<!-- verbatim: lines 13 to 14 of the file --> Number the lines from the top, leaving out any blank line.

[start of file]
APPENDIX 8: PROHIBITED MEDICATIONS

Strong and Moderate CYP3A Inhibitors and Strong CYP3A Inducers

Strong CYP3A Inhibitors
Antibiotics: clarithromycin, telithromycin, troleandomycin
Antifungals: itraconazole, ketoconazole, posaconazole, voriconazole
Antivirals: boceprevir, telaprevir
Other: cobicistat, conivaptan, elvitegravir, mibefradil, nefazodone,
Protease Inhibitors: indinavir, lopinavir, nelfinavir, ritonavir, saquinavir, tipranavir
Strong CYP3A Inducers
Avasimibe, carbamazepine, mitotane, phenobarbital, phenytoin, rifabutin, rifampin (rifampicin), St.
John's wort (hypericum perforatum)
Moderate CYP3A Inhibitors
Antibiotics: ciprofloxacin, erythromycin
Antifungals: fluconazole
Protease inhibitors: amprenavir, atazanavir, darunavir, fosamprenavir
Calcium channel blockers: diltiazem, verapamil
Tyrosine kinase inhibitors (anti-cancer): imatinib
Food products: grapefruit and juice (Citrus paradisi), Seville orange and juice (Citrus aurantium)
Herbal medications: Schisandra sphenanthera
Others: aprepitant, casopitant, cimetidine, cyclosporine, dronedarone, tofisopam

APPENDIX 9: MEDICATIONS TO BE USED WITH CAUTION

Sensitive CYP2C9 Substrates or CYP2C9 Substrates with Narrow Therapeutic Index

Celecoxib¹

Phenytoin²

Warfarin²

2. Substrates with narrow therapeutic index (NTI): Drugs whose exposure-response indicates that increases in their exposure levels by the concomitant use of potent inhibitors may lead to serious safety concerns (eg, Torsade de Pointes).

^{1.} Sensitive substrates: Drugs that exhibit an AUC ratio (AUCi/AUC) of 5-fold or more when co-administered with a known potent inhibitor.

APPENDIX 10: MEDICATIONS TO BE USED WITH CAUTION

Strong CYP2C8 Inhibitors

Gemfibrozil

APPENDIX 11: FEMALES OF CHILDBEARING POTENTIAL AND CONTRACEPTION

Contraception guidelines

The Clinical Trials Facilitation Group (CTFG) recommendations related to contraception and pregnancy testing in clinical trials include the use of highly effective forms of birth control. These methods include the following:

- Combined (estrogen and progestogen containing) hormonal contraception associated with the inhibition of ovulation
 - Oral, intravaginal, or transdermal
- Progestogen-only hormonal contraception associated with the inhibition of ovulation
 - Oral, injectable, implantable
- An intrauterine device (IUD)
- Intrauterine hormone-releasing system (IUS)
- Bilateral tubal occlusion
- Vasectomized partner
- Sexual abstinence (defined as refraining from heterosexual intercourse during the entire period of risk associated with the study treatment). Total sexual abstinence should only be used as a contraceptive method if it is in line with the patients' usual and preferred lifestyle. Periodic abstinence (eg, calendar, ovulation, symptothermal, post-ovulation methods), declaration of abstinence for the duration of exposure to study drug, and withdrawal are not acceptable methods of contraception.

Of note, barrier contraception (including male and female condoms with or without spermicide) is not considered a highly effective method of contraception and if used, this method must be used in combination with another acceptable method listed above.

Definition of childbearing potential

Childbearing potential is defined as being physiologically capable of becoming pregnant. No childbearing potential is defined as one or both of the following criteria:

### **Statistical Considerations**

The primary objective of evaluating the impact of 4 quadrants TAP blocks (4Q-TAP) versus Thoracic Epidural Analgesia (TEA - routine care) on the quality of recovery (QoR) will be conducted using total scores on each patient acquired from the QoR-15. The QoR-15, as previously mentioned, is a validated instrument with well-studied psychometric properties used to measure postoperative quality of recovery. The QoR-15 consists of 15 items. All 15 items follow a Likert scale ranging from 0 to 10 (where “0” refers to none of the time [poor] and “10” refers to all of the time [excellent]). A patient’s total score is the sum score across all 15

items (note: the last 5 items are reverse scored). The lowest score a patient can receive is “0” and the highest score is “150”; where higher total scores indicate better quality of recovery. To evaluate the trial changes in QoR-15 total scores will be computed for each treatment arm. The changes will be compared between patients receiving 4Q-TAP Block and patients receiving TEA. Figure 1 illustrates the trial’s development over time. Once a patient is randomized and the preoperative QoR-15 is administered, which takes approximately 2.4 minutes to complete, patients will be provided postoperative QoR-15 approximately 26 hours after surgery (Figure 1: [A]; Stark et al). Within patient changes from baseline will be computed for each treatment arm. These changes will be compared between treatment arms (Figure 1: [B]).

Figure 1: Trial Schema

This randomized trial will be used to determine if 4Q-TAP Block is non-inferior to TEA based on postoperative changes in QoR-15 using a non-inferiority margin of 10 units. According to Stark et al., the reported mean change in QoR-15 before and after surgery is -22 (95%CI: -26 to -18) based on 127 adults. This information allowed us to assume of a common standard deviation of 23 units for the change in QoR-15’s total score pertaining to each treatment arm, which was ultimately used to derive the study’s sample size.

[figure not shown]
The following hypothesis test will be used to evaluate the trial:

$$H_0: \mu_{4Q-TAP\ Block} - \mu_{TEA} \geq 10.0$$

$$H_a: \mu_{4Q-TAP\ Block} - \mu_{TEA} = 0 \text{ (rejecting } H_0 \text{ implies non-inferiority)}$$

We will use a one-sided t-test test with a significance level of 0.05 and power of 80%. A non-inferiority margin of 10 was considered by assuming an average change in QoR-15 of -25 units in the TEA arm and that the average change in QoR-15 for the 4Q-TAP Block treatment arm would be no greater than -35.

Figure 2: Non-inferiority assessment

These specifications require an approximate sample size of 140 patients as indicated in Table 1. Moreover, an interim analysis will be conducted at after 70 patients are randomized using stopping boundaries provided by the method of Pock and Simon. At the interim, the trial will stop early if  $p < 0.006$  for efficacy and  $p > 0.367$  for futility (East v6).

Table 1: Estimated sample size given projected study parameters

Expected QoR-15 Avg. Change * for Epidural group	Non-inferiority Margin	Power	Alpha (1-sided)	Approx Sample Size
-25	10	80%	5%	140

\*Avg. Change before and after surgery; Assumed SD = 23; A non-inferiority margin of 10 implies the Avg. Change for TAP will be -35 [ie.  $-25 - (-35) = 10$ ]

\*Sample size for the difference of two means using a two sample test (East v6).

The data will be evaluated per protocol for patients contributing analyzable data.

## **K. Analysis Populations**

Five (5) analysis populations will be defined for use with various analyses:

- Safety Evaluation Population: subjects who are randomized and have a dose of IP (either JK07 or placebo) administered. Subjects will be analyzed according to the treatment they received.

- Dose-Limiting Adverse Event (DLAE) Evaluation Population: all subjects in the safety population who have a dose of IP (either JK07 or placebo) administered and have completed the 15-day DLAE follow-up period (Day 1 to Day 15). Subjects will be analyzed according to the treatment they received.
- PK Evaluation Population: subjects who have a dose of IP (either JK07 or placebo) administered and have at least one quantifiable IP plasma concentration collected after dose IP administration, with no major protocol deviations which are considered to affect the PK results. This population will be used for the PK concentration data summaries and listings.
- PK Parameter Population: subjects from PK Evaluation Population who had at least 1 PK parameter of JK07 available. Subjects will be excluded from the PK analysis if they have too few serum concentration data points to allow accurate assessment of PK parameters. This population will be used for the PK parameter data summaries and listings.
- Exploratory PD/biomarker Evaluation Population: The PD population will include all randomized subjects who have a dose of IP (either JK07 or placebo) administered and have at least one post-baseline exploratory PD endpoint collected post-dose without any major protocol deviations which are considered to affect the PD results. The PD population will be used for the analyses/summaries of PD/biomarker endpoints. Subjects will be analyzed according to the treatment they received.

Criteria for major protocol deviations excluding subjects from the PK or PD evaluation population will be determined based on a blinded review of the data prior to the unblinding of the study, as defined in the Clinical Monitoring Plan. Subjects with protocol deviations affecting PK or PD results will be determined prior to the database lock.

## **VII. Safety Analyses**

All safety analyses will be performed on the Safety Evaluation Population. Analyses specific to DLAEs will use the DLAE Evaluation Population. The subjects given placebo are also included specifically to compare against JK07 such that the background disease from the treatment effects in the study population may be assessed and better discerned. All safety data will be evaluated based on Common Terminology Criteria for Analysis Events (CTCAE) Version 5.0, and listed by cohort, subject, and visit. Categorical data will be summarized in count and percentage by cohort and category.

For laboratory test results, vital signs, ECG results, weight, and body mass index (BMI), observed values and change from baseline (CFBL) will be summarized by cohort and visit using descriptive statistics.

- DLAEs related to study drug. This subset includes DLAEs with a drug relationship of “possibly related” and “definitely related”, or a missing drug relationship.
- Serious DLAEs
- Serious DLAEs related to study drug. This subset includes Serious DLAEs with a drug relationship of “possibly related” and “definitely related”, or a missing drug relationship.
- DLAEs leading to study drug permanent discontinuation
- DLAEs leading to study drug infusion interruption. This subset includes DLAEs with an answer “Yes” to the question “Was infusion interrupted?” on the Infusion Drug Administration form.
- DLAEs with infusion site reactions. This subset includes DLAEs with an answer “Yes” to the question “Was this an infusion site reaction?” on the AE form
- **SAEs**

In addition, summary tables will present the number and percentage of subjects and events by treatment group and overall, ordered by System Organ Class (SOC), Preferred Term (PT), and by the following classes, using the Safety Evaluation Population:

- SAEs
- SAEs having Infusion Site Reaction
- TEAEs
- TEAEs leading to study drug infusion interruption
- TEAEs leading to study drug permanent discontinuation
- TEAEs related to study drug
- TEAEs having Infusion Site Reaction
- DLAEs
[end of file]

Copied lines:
Antibiotics: ciprofloxacin, erythromycin
Antifungals: fluconazole